by Tiera S. Coston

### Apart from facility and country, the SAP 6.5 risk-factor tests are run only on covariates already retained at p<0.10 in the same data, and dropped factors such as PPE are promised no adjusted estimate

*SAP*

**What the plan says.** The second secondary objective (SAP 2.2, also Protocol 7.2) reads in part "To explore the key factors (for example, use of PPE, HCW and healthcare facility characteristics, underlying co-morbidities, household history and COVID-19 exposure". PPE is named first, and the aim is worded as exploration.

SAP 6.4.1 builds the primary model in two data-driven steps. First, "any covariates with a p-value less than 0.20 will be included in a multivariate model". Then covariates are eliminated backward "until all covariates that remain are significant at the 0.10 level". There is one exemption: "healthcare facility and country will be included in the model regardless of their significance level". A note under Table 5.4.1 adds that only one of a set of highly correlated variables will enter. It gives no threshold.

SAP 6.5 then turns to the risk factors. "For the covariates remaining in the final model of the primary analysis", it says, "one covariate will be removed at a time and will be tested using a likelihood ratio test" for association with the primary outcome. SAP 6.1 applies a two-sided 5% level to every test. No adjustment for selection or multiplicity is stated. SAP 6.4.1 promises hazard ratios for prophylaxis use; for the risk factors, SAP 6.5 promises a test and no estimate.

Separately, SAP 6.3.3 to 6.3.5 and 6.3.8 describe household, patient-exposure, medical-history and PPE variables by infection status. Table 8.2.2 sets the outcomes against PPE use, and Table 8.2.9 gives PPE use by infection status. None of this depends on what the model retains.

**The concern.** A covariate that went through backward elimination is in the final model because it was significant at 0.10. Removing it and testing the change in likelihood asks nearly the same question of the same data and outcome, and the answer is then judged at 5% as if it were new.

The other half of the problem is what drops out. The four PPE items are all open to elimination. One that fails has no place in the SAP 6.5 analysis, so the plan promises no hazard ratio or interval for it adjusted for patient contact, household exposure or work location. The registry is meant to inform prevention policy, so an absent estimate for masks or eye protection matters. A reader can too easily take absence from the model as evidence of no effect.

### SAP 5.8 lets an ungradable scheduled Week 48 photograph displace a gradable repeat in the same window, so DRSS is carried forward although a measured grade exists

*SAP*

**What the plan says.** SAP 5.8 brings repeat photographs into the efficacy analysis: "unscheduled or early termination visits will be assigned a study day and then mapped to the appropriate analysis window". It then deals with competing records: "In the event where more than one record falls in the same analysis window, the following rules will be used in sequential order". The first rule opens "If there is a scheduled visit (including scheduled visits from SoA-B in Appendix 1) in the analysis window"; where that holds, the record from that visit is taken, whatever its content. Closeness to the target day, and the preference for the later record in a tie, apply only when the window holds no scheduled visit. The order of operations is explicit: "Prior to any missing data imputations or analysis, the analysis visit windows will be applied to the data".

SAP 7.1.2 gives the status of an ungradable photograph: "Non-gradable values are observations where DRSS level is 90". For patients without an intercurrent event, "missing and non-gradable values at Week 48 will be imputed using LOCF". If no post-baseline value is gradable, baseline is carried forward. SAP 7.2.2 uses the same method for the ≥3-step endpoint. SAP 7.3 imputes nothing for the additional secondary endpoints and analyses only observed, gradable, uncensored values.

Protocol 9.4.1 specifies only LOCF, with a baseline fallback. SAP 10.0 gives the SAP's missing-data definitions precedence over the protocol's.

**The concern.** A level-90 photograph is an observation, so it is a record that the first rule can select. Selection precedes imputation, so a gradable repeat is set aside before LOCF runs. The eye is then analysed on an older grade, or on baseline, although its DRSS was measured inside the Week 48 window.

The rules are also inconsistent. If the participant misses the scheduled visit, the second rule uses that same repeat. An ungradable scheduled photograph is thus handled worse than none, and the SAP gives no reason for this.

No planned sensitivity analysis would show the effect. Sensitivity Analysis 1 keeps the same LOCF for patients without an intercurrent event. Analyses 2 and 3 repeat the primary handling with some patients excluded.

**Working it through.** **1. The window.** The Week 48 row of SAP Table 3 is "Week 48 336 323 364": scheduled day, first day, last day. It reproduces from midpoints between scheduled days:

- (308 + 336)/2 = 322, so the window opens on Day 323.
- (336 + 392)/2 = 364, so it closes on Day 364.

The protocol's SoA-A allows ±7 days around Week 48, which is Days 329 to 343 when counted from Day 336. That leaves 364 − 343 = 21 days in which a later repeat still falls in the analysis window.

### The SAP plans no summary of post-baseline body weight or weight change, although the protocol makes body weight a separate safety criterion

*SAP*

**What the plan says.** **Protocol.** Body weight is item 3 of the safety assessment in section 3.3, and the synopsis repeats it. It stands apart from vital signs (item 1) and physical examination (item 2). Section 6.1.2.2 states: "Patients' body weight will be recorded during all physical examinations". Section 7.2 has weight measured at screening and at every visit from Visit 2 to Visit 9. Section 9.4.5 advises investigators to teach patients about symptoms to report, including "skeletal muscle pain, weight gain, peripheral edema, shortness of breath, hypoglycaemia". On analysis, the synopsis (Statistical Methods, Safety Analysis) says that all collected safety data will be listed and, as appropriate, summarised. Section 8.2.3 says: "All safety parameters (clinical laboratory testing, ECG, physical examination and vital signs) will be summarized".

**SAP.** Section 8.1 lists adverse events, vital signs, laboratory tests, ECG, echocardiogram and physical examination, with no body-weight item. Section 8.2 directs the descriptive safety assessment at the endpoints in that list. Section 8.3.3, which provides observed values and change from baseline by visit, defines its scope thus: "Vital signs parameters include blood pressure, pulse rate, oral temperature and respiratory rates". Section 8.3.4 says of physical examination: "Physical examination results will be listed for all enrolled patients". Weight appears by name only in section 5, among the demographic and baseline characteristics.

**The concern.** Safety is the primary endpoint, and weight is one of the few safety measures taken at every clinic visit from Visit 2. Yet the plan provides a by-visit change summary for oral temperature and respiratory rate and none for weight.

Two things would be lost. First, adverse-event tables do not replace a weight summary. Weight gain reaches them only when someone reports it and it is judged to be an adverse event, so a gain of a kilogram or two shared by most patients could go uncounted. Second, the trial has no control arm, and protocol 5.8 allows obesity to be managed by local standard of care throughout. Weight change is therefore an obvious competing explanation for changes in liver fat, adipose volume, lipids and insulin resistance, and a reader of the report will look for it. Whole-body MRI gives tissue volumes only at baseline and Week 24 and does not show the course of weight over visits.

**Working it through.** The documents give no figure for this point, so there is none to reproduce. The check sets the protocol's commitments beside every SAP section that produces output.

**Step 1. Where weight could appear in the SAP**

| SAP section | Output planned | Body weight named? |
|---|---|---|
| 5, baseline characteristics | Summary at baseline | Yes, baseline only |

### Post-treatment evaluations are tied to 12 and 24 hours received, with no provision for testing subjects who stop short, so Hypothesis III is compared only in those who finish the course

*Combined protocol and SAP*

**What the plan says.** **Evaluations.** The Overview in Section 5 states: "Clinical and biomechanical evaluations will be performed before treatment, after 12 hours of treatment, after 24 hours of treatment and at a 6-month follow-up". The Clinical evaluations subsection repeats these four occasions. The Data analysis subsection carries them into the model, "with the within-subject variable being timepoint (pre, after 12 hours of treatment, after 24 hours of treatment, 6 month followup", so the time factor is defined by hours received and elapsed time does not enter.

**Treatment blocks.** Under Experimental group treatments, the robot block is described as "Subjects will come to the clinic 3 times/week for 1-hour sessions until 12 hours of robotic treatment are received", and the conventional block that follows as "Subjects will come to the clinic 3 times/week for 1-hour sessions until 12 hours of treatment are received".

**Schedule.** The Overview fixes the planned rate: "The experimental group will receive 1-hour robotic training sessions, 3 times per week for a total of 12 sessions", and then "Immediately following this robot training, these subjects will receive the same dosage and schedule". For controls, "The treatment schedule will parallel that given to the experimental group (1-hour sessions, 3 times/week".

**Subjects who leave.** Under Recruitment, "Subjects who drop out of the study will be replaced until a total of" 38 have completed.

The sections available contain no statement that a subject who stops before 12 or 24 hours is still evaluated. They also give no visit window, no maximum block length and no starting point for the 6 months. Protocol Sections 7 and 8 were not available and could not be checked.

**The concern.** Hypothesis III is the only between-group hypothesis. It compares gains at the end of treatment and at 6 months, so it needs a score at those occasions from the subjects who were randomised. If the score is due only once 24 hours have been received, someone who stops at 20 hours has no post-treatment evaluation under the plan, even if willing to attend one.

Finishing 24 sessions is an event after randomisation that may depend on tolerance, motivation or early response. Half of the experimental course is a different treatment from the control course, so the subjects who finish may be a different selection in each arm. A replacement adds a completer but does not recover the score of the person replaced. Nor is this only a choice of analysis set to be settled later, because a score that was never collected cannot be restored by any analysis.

For most of us, the words "mistake" and "failure" conjure up feelings of insecurity, humiliation and anxiety. And if the the words have such a negative effect, then think of how we feel when we actually make a mistake or fail at something. Further complicate the situation by imagining that the person who made the mistake or failed at something is a young college student who is already feeling overwhelmed and under-prepared. I propose a shift in the way we view mistakes and failure. We, as educators, must model to our students a mindset in which mistakes and failure are a natural part of mastering subject matter. We must teach them how to use their mistakes as valuable information that can illuminate their road to mastery. Mistakes are one of the most important things that can happen in the classroom because they have the power to direct students where to focus their efforts. Ultimately, academic success comes from how students feel about and use their mistakes. Helping your students to understand that failure is not only an option, but a necessity, is one of the most important things you will ever teach them. I certainly do not suggest that facilitating this shift in mindset in your classroom will be easy; it will require a great deal of work for both you and the students. However, consistent effort and a willingness to try (and fail at) different approaches will yield students who are in a better position to learn and succeed (master subject matter). Failure is an Option: Helping Your Students Make Their Mistakes Work for Them may help to give you a starting point if you would like to facilitate this type of paradigm shift in your classroom. Also, here is the form if you are interested in using the RAM Strategy.